Digital supply chain management

How Supply Chain Operators Can Remain Agile Amid Economic Volatility


Resilient supply chain management in an uncertain and rapidly changing world

By James Stirk, Interim CEO, Tradeshift

Tradeshift’s Q4 Index of Global Trade Health suggested yet another changing of the tides for supply chain operators as consumers and businesses alike readjust their spending habits in anticipation of a long-forecast recession.

Shipping giant Maersk, a useful bellwether for global trade, has said that it expects container shipping volumes to fall by around 2.5% this year. Taken at face value, Maersk’s forecast seems incredibly gloomy. But we should also remember that it wasn’t so long ago that shipping costs were skyrocketing. In other words, such a fall in volume is, in part, at least, a sign that supply chains are beginning to normalize again.

And yet, for all the outward signs of gradual normalization, supply chain risk remains the most significant concern among senior leaders heading into 2023, according to research by Capgemini. It’s easy to see why this might be the case. Business leaders, having spent the best part of two years trying to plot a course through a period of extreme demand volatility, now find themselves in the middle of a period of economic volatility.

A clouded economic picture makes long-term planning very challenging. That’s a problem for supply chains, which tend to be slow-moving and slow-reacting to external stimuli. Demand certainly seems to be falling as consumers tighten their belts, but the degree to which it is likely to continue falling is still up for grabs.

This puts supply chain leaders in a highly precarious position in terms of inventory planning. If demand does decrease, you risk a warehouse full of expensive inventory going unsold. If demand doesn’t decrease, you may well run dry, missing revenue, upsetting customers, and losing market share.

Supply chain operators will often be tempted to hedge somewhere in the middle. This approach is rarely successful, however, as evidenced by the disruption to supply chain during the past 18 months.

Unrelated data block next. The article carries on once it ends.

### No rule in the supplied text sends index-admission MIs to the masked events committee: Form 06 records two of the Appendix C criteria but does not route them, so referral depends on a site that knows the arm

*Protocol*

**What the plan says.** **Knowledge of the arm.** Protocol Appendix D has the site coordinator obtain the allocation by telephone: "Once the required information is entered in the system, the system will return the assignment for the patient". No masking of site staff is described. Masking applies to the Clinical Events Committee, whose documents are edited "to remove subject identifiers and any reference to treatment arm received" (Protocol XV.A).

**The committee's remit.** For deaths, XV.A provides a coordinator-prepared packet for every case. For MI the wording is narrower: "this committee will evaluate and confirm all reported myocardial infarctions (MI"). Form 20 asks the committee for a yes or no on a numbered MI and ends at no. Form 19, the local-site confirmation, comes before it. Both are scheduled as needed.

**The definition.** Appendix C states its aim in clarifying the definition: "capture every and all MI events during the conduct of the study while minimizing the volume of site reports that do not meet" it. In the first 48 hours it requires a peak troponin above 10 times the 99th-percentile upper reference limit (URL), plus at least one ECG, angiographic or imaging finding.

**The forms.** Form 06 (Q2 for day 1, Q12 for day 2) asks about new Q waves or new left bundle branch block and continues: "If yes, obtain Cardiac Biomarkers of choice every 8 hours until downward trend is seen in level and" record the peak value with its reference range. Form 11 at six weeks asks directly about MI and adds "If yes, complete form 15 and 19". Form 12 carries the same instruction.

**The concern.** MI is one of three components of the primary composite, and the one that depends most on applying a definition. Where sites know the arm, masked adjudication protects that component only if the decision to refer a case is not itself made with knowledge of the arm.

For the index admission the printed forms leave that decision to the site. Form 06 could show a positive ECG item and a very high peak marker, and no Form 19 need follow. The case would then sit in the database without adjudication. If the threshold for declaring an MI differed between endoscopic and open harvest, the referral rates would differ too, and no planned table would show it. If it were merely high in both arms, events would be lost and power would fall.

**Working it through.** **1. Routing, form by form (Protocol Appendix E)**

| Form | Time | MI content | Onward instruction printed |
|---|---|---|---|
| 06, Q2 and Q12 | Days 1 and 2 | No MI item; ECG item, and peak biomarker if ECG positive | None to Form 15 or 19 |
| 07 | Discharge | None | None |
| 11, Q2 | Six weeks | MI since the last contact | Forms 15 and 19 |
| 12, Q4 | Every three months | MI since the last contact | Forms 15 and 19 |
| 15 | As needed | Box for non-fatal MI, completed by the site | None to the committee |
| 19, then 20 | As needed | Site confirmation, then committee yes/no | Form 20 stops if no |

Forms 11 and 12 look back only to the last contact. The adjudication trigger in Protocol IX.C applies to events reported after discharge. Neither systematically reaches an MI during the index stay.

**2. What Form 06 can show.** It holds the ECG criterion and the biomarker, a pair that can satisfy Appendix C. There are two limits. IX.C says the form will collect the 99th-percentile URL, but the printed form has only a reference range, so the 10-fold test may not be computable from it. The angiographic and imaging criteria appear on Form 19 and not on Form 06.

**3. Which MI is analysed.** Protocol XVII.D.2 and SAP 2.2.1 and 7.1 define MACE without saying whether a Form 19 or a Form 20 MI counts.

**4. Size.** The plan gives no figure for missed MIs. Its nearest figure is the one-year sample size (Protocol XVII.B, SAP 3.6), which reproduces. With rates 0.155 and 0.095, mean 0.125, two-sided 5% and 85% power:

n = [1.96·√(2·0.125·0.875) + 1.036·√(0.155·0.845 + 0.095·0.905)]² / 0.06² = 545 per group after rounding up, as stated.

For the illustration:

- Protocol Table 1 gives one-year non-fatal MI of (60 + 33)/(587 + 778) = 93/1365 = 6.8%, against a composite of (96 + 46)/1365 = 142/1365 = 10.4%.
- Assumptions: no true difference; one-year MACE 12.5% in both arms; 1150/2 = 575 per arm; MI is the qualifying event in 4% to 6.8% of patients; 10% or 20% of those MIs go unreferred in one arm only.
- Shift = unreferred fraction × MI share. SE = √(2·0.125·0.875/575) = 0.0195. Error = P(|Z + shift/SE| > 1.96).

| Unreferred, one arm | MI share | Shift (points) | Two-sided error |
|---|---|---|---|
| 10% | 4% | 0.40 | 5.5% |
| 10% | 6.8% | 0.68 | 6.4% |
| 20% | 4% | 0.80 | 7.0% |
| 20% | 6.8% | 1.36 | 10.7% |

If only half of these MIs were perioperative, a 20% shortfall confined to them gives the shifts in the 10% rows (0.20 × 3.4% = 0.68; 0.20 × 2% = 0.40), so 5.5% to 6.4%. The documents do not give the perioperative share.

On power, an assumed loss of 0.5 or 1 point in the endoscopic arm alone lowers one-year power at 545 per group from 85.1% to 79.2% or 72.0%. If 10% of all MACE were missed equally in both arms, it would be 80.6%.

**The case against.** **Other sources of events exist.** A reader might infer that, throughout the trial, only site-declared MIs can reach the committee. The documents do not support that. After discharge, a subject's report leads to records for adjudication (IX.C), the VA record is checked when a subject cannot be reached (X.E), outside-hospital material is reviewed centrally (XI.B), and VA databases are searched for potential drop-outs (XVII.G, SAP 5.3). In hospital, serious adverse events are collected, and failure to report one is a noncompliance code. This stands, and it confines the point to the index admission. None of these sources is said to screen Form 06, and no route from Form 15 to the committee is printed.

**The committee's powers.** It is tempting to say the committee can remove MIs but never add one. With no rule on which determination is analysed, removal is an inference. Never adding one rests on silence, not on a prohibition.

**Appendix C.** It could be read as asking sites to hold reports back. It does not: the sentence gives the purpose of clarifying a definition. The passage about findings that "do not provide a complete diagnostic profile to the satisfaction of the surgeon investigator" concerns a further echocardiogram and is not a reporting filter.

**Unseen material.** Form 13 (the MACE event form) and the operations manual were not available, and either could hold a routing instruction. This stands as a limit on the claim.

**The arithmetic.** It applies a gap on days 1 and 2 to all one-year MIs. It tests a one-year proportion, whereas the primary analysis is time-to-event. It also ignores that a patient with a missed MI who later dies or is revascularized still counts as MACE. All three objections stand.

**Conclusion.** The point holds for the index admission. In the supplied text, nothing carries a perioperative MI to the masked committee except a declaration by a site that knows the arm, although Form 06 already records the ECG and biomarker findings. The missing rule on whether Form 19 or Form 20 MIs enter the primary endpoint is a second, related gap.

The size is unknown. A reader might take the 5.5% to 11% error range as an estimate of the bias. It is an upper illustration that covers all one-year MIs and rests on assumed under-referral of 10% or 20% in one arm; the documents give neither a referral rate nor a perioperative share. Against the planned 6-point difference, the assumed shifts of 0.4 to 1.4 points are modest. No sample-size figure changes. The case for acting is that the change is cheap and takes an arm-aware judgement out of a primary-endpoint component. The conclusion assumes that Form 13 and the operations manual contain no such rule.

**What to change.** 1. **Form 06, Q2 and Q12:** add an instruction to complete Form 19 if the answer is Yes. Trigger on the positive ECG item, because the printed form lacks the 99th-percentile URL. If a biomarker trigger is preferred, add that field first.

So what’s the answer? Rob van Ipenburg, Managing Partner at Quyntess, put it very nicely when he said that businesses should be ‘…looking at ways to increase the clock speed of their supply chain.’

“The basic principles of resilience, including agility, remain fundamental in any given scenario,” says Rob. “Digitalization enables businesses to be savvier about managing risk through the supply chain as opposed to applying crude financial policies to such decisions.”


Niels Boersema, supply chain integration director at Danone, makes a similar observation about the link between digitalization and agility: “Even at the best of times, forecasting will never be 100% accurate. Instead, we need to focus on building agility into the system to take the right actions when deviations start to surface.”


Embedding agility into supply chain management begins with the connection between buyer and supplier. And the benefits of digitizing these relationships on a global platform like Tradeshift extend far beyond forecasting and planning.

Recessions make even dependable suppliers unreliable. Moving away from single-source supply chains towards digitally connected, network-based models ensures businesses have alternatives available if a key supplier starts to struggle. Analyst firm IDC believes cloud-based B2B e-commerce marketplaces can help organizations build resilience by providing easier access to a large selection of pre-vetted suppliers in multiple locations.

The same model can also help businesses to reduce costs by as much as 15 to 20 percent across categories, thanks to a combination of better bulk-purchasing discounts and increased competition between suppliers.

As economic conditions sour, effective working capital management and cost control will become the top priority for finance teams. In a digitally connected supply chain, accounts payable teams can harness increased invoice processing efficiencies to negotiate early payment discounts with suppliers.

Increased visibility across the supply chain also allows organizations to build a deeper understanding of individual suppliers’ financial health. They may even step in and support a supplier facing financial difficulties. The flow of transaction data between buyers and suppliers can also be used to underpin embedded finance services, such as early invoice payments or buy-now-pay-later services, that keep vital liquidity flowing across the supply chain.

A number of commentators have said that a slowdown might not be a bad thing for supply chains. You can see the point they are making. After a crazy couple of years, a recession at least offers some breathing space to get back to normal. But it’s a fairly extreme form of medicine and smacks of treating the symptom rather than the cause.

Change is coming at us in waves – economically, environmentally, sociologically, politically, and organizationally. After two years of near-constant cycles of disruption, there is no reason to think this pattern will not continue into the future. So push normal to the back of your mind for now, and focus instead on becoming agile.

To learn more about global trade trends from Q4 2022, take a look at the latest Tradeshift Index of Global Trade Health.


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